Natural beekeeping

From Greenlivingpedia, a wiki on green living, building and energy

(Difference between revisions)
Jump to: navigation, search
Revision as of 12:59, 4 June 2012 (edit)
Peter Campbell (Talk | contribs)
m (Links - typo)
← Previous diff
Revision as of 00:03, 6 June 2012 (edit) (undo)
Peter Campbell (Talk | contribs)
(Add http://www.beesustainable.com.au/)
Next diff →
Line 30: Line 30:
* [http://www.bee-friendly.co.uk/ David Heaf's beekeeping pages], David Heaf * [http://www.bee-friendly.co.uk/ David Heaf's beekeeping pages], David Heaf
* [http://www.naturalbeekeeping.com.au/home.html Malfroy's Gold - Australian Honey, Honeycomb and Beeswax] * [http://www.naturalbeekeeping.com.au/home.html Malfroy's Gold - Australian Honey, Honeycomb and Beeswax]
 +* [http://www.beesustainable.com.au/ Bee Sustainable], Quality Supplies for Living Sustainably
* [[Wikipedia:Varroa destructor]] * [[Wikipedia:Varroa destructor]]
* [[Wikipedia:Beekeeping]] * [[Wikipedia:Beekeeping]]

Revision as of 00:03, 6 June 2012

Honeybees entering hive. Author: Björn Appel
Honeybees entering hive. Author: Björn Appel

Natural beekeeping is a method of keeping bees that aims to reduce the stress on bee colonies and provide a local source of honey.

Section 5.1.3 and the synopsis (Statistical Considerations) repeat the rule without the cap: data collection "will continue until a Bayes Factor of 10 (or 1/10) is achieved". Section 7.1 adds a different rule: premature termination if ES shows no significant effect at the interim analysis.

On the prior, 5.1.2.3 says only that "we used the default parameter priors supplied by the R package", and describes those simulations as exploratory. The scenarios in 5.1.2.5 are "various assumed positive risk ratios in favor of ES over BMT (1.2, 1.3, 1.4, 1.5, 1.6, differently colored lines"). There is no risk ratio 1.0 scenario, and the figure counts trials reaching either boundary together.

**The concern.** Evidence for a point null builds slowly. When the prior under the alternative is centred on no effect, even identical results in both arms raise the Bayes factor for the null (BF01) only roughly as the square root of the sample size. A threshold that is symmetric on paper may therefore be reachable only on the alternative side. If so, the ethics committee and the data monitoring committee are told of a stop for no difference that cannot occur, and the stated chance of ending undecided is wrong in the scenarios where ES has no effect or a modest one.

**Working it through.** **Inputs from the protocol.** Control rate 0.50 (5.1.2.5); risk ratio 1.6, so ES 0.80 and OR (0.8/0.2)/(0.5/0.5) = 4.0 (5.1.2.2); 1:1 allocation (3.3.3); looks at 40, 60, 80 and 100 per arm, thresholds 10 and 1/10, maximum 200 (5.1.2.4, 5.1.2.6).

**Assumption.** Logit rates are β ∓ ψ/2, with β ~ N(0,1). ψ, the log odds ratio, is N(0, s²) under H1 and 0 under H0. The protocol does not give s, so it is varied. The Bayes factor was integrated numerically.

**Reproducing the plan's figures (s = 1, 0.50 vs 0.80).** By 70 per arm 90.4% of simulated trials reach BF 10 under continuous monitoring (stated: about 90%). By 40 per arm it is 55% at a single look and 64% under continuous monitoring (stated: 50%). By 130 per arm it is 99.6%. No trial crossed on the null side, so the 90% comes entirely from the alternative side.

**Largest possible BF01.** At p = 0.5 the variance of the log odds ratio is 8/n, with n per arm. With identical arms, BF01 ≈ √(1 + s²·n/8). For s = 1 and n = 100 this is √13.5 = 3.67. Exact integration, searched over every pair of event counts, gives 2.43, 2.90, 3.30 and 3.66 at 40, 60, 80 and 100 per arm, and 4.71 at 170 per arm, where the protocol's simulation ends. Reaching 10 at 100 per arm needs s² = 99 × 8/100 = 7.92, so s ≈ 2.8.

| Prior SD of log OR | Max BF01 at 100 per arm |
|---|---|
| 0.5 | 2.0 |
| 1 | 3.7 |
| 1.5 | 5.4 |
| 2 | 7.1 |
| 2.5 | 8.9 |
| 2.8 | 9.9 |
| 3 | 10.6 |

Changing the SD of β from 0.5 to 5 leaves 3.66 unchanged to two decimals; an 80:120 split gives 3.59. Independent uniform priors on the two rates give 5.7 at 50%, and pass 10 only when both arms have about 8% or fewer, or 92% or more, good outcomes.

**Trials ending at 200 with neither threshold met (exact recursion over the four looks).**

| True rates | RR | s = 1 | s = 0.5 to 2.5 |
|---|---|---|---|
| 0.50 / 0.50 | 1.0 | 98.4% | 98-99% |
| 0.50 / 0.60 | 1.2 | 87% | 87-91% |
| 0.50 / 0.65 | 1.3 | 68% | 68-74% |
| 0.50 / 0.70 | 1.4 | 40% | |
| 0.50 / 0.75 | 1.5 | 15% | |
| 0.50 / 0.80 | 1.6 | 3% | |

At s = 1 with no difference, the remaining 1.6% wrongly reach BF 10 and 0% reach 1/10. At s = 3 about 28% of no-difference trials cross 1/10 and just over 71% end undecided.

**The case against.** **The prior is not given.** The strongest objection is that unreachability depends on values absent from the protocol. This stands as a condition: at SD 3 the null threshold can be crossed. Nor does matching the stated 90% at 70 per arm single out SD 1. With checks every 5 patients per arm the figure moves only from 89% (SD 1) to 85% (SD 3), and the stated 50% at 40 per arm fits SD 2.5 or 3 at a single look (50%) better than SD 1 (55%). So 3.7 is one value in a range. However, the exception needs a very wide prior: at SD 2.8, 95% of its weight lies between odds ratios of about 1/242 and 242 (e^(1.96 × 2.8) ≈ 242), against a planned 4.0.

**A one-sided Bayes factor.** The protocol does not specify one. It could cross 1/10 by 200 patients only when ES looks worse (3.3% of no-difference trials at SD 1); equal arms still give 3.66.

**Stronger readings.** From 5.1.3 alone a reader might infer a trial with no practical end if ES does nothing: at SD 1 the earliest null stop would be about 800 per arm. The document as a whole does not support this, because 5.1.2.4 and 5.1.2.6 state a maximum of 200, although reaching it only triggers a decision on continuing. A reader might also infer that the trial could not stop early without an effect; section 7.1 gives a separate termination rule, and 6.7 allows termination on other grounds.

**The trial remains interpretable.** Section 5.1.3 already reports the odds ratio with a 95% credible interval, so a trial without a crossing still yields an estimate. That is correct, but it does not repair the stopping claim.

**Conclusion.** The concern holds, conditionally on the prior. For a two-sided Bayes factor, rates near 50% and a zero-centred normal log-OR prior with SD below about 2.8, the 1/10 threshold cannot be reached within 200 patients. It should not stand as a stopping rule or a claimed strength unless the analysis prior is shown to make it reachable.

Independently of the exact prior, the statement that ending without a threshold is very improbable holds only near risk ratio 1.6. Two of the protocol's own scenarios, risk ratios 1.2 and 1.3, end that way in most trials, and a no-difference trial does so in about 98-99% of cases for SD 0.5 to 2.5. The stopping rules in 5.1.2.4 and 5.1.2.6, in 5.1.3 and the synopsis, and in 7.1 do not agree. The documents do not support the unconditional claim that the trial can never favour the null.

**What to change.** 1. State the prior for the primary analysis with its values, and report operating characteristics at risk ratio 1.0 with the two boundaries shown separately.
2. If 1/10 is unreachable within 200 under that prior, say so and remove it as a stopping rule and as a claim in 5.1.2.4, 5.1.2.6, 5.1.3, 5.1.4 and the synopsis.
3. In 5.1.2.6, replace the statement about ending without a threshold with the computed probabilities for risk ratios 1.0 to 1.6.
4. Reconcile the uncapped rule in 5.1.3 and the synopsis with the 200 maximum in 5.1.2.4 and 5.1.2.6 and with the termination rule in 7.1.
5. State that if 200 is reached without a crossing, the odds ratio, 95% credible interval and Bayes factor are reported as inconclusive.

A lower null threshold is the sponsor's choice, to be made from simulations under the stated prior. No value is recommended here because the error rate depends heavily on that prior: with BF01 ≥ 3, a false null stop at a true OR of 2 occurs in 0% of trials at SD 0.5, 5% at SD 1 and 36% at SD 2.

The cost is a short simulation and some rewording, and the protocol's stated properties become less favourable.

Natural bee keeping can result in bee hives (colonies) that are not subjected to the same stress that commercial bees are. Less honey is harvested, the hives are not moved around to follow plant flowering periods and a more bee-friendly hive design such as a Kenyan or Warre hives is used. These hives can be made out of timber for a reasonable cost.

Becoming a beekeeper

Some steps for becoming a beekeeper include:

  • Doing some research about bees and beekeeping, online and/or via books
  • Do a beekeeping course
  • Get the required equipment
  • Get a beekeeping licence
  • Buy or make a hive
  • Get some bees

Honey bees and world food production at risk

The world's honey bee population is now at great risk due to a combination of factors - including Varroa mites, commercial "over production" and problems with pesticides and herbicides.

The Varroa mite was spread from Asian Honey bees (which are resistant to it) to European and North American bees in recent times. This has resulted in deaths of 70% or more bee hives (colonies), and the use of chemicals to try and "manage" the mite. Bee colonies now only last 3 years in countries afflicted by the mite.

Australia is the last major honey producing country to be free of the mite.

70 percent of the world's food results from bee pollination of plants, so huge reductions in bee numbers puts the world's food supplies at great risk!

Links

Personal tools